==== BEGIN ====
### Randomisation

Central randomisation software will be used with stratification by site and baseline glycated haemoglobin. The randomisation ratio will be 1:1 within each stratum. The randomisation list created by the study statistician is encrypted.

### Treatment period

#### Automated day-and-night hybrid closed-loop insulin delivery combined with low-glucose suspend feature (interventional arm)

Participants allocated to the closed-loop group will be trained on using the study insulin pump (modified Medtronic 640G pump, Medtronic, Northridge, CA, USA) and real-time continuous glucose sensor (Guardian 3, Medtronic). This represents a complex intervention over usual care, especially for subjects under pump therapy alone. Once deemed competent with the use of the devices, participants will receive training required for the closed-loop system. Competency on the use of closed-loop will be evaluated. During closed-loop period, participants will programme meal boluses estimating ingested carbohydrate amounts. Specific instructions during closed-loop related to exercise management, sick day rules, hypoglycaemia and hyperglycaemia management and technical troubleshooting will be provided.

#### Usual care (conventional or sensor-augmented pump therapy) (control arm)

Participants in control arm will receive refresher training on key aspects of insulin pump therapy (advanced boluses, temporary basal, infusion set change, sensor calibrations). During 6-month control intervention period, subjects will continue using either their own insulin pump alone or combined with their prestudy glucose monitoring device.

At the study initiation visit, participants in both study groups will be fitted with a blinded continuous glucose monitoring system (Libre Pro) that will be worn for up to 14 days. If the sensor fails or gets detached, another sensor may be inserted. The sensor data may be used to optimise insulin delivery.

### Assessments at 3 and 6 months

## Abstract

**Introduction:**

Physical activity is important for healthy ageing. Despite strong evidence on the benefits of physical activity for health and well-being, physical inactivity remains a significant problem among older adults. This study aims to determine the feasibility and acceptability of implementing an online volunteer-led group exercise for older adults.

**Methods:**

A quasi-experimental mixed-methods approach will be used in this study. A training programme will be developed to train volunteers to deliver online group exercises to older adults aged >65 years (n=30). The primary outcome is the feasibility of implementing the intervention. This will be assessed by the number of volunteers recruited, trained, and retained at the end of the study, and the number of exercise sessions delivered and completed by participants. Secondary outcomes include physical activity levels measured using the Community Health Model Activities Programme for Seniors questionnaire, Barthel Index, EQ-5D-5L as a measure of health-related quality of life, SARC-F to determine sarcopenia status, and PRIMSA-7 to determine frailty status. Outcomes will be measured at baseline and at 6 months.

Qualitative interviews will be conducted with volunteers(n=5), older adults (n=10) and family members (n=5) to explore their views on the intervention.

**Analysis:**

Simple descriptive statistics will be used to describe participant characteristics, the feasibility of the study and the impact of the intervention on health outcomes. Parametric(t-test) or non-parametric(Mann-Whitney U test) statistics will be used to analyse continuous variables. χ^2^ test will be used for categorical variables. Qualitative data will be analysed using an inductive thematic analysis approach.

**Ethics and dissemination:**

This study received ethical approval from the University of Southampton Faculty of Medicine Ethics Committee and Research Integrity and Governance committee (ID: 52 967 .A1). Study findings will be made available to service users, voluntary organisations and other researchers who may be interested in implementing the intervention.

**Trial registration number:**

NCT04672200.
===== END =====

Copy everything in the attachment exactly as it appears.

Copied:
### Randomisation

Central randomisation software will be used with stratification by site and baseline glycated haemoglobin. The randomisation ratio will be 1:1 within each stratum. The randomisation list created by the study statistician is encrypted.

### Treatment period

#### Automated day-and-night hybrid closed-loop insulin delivery combined with low-glucose suspend feature (interventional arm)

Participants allocated to the closed-loop group will be trained on using the study insulin pump (modified Medtronic 640G pump, Medtronic, Northridge, CA, USA) and real-time continuous glucose sensor (Guardian 3, Medtronic). This represents a complex intervention over usual care, especially for subjects under pump therapy alone. Once deemed competent with the use of the devices, participants will receive training required for the closed-loop system. Competency on the use of closed-loop will be evaluated. During closed-loop period, participants will programme meal boluses estimating ingested carbohydrate amounts. Specific instructions during closed-loop related to exercise management, sick day rules, hypoglycaemia and hyperglycaemia management and technical troubleshooting will be provided.

#### Usual care (conventional or sensor-augmented pump therapy) (control arm)

Participants in control arm will receive refresher training on key aspects of insulin pump therapy (advanced boluses, temporary basal, infusion set change, sensor calibrations). During 6-month control intervention period, subjects will continue using either their own insulin pump alone or combined with their prestudy glucose monitoring device.

At the study initiation visit, participants in both study groups will be fitted with a blinded continuous glucose monitoring system (Libre Pro) that will be worn for up to 14 days. If the sensor fails or gets detached, another sensor may be inserted. The sensor data may be used to optimise insulin delivery.

### Assessments at 3 and 6 months

## Abstract

**Introduction:**

Physical activity is important for healthy ageing. Despite strong evidence on the benefits of physical activity for health and well-being, physical inactivity remains a significant problem among older adults. This study aims to determine the feasibility and acceptability of implementing an online volunteer-led group exercise for older adults.

**Methods:**

A quasi-experimental mixed-methods approach will be used in this study. A training programme will be developed to train volunteers to deliver online group exercises to older adults aged >65 years (n=30). The primary outcome is the feasibility of implementing the intervention. This will be assessed by the number of volunteers recruited, trained, and retained at the end of the study, and the number of exercise sessions delivered and completed by participants. Secondary outcomes include physical activity levels measured using the Community Health Model Activities Programme for Seniors questionnaire, Barthel Index, EQ-5D-5L as a measure of health-related quality of life, SARC-F to determine sarcopenia status, and PRIMSA-7 to determine frailty status. Outcomes will be measured at baseline and at 6 months.

Qualitative interviews will be conducted with volunteers(n=5), older adults (n=10) and family members (n=5) to explore their views on the intervention.

**Analysis:**

Simple descriptive statistics will be used to describe participant characteristics, the feasibility of the study and the impact of the intervention on health outcomes. Parametric(t-test) or non-parametric(Mann-Whitney U test) statistics will be used to analyse continuous variables. χ^2^ test will be used for categorical variables. Qualitative data will be analysed using an inductive thematic analysis approach.

**Ethics and dissemination:**

This study received ethical approval from the University of Southampton Faculty of Medicine Ethics Committee and Research Integrity and Governance committee (ID: 52 967 .A1). Study findings will be made available to service users, voluntary organisations and other researchers who may be interested in implementing the intervention.

**Trial registration number:**

NCT04672200.